NAAC Finance will connect the unbanked to quick money, financial literacy and help them avoid predatory, high-interest borrowing.
More than 7 million U.S. households are unbanked, meaning no one living in that household has a checking or savings account, according to a FDIC survey. Not having a bank account can make it difficult to qualify for a home, small business, or small loan, leaving millions of Americans without access to finance.
To help solve this problem, the National Asian American Coalition (NAAC), a California-based CDFI, has formed NAAC Financea digital lending service for low- to middle-income communities who have difficulty accessing traditional banking services. The service is a partnership with Asenso Finance, the start-up of global venture studio Talino Venture Labs.
“It’s about digital credit and financial management,” says Mel Dimacali, CDFI associate director at NAAC. “Rather than just borrowing, it also helps them improve their credit score.”
The digital lending service grew out of an FDIC Tech Sprint competition that explored how to help banks meet the needs of the unbanked through new technologies and methods. NAAC and Talino Venture Labs won the Market Readiness category with the program: “Breaking down barriers: reaching the last mile of the Unbanked.”
“The goal was to create a product that would not only attract people to join in terms of the benefits of the credit portion and improve their credit scores, but also in terms of financial management education,” says Dimacali.
Increasing home ownership is the primary goal of NAAC and its programs. The organization is a HUD-licensed not-for-profit housing advisory agency that provides down payment assistance and homeownership advice, as well as small business loans.
NAAC is currently accepting applications for the new NAAC Finance program and plans to fully launch in February 2022 with the SPRING Small Dollar Loan. Borrowers can apply for $1,000, $2,000, and $2,500 in loans with interest rates ranging from 10% to 20%, and loan applications are quickly approved within two business days. Funding is paid out within two weeks.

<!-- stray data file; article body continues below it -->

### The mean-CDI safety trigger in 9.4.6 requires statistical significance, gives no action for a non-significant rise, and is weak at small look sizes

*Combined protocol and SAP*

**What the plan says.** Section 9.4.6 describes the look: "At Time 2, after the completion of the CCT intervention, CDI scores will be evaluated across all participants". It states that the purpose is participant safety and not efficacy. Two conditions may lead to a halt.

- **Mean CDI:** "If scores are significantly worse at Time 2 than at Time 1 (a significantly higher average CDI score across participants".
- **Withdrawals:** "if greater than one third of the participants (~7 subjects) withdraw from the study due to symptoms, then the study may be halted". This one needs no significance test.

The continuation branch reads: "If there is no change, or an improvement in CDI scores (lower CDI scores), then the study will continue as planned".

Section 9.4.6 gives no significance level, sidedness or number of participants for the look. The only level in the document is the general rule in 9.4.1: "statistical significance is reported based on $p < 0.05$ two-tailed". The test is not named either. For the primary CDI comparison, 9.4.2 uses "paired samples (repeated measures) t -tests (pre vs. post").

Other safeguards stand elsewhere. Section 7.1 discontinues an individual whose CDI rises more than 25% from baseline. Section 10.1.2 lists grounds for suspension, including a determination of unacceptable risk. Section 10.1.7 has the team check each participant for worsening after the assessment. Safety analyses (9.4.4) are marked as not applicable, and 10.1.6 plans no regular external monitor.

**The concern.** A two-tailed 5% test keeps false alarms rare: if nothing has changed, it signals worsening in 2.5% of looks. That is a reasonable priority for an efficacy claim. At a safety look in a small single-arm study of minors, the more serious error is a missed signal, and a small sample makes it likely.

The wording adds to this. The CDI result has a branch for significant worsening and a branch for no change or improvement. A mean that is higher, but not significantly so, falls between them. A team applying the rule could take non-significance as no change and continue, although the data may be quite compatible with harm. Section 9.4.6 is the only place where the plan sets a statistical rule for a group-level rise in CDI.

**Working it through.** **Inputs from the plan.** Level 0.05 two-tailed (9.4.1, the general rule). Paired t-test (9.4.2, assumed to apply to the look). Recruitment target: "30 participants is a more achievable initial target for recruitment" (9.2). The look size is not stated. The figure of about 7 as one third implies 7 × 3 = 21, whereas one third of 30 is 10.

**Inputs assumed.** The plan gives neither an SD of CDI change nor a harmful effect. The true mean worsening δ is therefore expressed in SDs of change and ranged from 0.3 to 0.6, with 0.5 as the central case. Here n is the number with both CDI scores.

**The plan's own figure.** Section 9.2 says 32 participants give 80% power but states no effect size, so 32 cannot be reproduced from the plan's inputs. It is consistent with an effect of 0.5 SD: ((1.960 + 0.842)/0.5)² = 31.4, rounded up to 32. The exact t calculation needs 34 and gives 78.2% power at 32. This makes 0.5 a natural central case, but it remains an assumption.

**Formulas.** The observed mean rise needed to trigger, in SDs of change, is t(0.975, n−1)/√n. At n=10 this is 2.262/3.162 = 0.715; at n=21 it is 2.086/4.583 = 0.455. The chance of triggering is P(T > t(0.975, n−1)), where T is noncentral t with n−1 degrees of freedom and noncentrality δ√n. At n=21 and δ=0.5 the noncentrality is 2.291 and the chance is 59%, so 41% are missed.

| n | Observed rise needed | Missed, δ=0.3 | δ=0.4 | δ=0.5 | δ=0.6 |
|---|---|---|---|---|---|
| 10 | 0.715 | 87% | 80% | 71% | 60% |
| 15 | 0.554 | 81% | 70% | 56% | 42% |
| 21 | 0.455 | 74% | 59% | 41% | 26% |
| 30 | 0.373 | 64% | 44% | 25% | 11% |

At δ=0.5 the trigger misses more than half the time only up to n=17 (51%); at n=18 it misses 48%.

The quick settlement is an attempt to solve the “short-term cash liquidity” problem that individuals and small businesses often face, Dimacali says. The program also aims to help people avoid payday lenders when they need money fast, like this one Loans can charge up to 400% interest and leave borrowers in worse financial shape.
NAAC Finance also requires borrowers to complete financial literacy training, which teaches money management skills. “We’re going to teach you why money matters, why credit matters,” adds Dimacali. “We’re giving them an example of why building your credit is important, because by building your credit you can be a more successful small business owner and a more successful individual as far as credit and financial literacy is concerned.”
Low- to middle-income individuals with a credit score of less than 680 who are employed are eligible for a NAAC Finance loan. Small business loans are also available to help small businesses access capital to grow or recover from the hardships of the COVID-19 pandemic.
According to Dimacali, the program isn’t just available to the Asian American community, and NAAC works with other community organizations to reach underserved groups. “Once this is fully launched, it will only get bigger and bigger when it comes to truly serving communities with education,” he says.
Dimacali says he’s excited that NAAC Finance will be helping unbanked and low- to middle-income people become more financially independent, take an active role in the community, and achieve the “American dream of owning a home.”
“Because really, when someone has a low credit score, statistics show that it tends to stay that way,” he explains. “They tend to get trapped in a system. Through our loans, we offer them a springboard to get back on track. And it’s exciting because we have many partners involved in this mission.”
This story is part of our CDFI Futures series, which examines the community development finance industry through the lenses of justice, public policy and inclusive community development. The series is generously supported by Partners for the Common Good. Subscribe to PCG’s CapNexus newsletter at capnexus.org.
Erica Sweeney is a freelance journalist based in Little Rock, AR. It covers health, wellness, business and many other topics. Her work has appeared in The New York Times, The Guardian, Good Housekeeping, HuffPost, Parade, Money, Insider, and more.